The human cost of war

10 February 2017

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The human cost of civil wars is to be investigated in a new study involving Cardiff University.

‘Welfare, Conflict and Memory during and after the English Civil Wars, 1642-1700’is a four-year project funded by a major grant of over £800,000 from the Arts and Humanities Research Council.

Led by the University of Leicester and with co-investigators from Cardiff University, the University of Nottingham and the University of Southampton, the research will analyse how ordinary men and women remembered the conflict, and how victims of the war negotiated with authorities for charitable relief.

Dr Lloyd Bowen, from Cardiff University’s School of History, Archaeology and Religion said: “The project will examine petitions for relief and assistance that were made by soldiers injured in the civil wars (1642-60) or by widows whose husbands died in military service. Petitions came from parliamentarians during the wars themselves, but the system was then employed to support royalist soldiers and widows after the restoration of monarchy in 1660. The aim is to produce a website which includes images and transcriptions of all these petitions for public and scholarly use.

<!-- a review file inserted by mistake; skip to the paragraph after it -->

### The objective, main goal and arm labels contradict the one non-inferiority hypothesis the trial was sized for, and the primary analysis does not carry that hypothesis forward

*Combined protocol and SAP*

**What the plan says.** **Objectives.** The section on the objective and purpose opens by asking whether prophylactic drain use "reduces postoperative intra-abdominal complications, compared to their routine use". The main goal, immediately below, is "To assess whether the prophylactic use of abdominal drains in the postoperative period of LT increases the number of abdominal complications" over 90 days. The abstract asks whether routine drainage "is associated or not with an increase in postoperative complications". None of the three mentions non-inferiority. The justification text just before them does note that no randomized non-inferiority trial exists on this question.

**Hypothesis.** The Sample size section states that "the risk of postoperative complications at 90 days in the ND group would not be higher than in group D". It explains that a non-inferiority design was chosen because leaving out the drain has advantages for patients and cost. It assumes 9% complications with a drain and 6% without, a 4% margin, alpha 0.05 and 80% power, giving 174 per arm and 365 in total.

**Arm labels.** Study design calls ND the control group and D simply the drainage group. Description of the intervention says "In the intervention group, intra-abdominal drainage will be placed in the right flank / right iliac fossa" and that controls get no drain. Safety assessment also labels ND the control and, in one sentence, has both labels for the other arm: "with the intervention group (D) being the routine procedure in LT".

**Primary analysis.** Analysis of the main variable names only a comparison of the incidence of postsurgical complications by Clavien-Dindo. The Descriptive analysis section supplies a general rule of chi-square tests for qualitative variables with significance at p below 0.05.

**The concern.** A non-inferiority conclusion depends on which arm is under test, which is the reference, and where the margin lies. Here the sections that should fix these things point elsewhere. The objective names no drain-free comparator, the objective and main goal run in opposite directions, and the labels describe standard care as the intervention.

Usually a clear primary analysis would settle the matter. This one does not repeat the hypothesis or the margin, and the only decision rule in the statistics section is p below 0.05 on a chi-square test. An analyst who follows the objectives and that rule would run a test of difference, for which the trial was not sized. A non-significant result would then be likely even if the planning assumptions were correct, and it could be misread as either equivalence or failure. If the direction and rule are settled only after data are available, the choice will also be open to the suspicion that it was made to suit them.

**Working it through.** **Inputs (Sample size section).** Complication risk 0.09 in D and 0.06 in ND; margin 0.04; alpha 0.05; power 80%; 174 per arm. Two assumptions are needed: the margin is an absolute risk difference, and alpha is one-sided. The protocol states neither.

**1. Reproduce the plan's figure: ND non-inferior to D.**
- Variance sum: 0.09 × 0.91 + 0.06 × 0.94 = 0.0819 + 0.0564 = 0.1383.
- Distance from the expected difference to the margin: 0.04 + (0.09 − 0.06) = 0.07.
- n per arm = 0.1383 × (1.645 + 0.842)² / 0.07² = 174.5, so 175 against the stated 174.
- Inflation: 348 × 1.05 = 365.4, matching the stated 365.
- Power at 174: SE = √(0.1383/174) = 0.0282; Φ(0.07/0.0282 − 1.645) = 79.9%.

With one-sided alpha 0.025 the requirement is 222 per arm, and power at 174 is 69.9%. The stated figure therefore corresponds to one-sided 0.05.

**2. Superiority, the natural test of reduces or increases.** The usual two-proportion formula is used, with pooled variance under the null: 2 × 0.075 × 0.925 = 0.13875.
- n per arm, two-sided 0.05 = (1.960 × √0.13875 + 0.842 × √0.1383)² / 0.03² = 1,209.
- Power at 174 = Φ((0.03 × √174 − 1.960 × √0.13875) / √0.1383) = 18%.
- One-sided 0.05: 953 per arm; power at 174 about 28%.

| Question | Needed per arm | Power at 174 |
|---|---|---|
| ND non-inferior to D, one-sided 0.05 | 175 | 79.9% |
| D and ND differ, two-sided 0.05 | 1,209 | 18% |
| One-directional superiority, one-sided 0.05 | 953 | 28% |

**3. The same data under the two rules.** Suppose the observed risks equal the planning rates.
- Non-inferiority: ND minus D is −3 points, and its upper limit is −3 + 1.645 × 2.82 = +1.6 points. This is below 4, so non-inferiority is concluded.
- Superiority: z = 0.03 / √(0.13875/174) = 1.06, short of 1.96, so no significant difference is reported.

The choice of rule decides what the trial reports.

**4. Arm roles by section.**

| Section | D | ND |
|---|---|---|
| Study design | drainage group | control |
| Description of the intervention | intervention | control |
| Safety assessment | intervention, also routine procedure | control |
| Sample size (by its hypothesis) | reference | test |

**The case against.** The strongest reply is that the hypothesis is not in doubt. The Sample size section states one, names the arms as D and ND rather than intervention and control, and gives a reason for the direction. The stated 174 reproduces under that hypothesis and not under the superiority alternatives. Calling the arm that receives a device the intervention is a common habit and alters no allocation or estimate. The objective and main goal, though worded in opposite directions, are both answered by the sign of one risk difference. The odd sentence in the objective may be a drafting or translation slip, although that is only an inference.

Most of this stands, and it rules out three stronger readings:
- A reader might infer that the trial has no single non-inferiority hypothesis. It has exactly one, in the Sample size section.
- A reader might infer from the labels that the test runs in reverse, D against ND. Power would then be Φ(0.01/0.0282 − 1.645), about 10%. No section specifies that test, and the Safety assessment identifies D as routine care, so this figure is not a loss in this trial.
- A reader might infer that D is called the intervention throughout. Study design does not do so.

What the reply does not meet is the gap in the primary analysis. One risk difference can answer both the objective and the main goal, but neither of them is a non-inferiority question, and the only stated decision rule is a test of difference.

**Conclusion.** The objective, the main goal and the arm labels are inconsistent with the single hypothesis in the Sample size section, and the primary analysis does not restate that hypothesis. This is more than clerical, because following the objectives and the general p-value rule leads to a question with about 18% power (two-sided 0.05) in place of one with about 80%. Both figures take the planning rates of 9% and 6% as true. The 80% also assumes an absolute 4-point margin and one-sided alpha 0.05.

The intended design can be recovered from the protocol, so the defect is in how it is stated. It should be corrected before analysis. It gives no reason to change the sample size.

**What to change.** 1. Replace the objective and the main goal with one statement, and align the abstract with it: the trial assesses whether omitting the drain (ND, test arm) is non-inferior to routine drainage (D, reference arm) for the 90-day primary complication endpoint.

“My particular focus in this research will be on the petitions emanating from Wales and the Welsh Marches (Cheshire, Shropshire, Worcestershire and Gloucestershire). The Cheshire material is particularly rich but there are neglected Welsh sources from Denbighshire and Caernarvonshire also. We are hoping that this resource will help researchers understand early modern systems of charity, the negotiations humble people made with the state in the seventeenth century, and the ways in which people remembered and interpreted their experiences of the tumultuous period of civil war and revolution.”

The main output will be a freely available website containing photographs and transcriptions of every petition for relief from maimed soldiers and war widows in England and Wales relating to losses suffered in the Civil Wars. Genealogists and family historians will also benefit from the website’s searchable list of claimants to military welfare in these years, which will include details of the sums awarded to them. This website, together with a separate education website for schools entitled ‘Death and Survival in the Civil Wars’ will be developed and hosted by the University of Nottingham’s Multimedia Online Archive Service.

The project team will be collaborating with the recently established National Civil War Centre at Newark Museum, Nottinghamshire. Building on the Museum’s successful ‘Battle-Scarred’ exhibition about civil-war military welfare, the project and Museum will collaborate in organising special events, exhibitions and teachers’ workshops. The project will also support the production of a research monograph and articles by the project team as well as an international conference and two collections of scholarly essays.